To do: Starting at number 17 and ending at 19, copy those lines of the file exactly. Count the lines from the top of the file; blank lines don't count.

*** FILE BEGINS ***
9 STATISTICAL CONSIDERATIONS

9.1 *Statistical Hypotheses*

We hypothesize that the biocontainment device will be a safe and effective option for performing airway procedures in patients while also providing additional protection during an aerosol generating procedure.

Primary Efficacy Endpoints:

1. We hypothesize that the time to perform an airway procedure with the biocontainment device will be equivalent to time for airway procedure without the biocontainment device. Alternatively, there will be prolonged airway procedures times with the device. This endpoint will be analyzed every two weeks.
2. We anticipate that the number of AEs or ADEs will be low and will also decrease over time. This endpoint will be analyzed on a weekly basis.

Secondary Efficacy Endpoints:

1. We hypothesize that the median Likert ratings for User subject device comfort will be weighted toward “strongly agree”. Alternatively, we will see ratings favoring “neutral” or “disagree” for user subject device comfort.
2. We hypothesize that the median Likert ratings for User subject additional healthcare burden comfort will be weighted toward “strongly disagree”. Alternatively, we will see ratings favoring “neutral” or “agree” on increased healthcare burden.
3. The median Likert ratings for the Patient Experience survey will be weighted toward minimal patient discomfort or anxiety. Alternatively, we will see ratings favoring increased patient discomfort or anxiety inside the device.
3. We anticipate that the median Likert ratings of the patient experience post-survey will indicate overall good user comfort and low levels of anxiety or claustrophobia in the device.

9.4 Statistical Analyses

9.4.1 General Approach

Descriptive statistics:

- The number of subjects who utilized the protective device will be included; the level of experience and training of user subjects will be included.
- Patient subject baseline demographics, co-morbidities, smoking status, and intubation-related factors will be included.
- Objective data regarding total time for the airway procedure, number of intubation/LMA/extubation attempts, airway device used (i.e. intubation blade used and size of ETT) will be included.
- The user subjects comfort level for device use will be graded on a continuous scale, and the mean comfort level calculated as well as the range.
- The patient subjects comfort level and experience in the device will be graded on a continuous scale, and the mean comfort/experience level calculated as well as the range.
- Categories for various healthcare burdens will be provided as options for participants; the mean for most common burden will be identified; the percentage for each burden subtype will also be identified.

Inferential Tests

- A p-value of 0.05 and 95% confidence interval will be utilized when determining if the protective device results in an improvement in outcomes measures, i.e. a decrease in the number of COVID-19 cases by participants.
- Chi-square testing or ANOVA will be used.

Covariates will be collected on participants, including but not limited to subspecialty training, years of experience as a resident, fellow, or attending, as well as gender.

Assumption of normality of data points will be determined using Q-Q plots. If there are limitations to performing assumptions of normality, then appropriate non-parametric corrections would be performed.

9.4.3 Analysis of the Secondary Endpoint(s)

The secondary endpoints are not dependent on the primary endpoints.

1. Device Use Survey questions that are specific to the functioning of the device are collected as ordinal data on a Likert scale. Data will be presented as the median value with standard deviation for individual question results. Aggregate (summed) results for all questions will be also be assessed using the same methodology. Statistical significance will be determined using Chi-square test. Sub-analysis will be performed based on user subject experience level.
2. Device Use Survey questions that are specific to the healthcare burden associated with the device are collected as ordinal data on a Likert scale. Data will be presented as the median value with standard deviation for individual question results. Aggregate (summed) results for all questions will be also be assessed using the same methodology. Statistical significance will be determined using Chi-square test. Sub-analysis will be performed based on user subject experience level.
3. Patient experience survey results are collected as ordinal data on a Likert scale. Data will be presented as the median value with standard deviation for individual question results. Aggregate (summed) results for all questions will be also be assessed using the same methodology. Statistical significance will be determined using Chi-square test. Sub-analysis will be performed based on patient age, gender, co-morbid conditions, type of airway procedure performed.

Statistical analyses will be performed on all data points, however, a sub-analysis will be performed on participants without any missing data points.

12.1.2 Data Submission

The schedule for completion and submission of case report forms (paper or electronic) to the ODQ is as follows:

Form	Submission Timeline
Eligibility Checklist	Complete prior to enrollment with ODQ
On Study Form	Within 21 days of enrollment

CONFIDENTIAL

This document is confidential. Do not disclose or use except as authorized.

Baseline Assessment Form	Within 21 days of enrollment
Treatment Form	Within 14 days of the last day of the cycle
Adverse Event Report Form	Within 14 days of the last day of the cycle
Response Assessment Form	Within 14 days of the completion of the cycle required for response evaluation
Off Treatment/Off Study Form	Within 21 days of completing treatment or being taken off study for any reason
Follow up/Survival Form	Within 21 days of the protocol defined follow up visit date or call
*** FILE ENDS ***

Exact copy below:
- Objective data regarding total time for the airway procedure, number of intubation/LMA/extubation attempts, airway device used (i.e. intubation blade used and size of ETT) will be included.
- The user subjects comfort level for device use will be graded on a continuous scale, and the mean comfort level calculated as well as the range.
- The patient subjects comfort level and experience in the device will be graded on a continuous scale, and the mean comfort/experience level calculated as well as the range.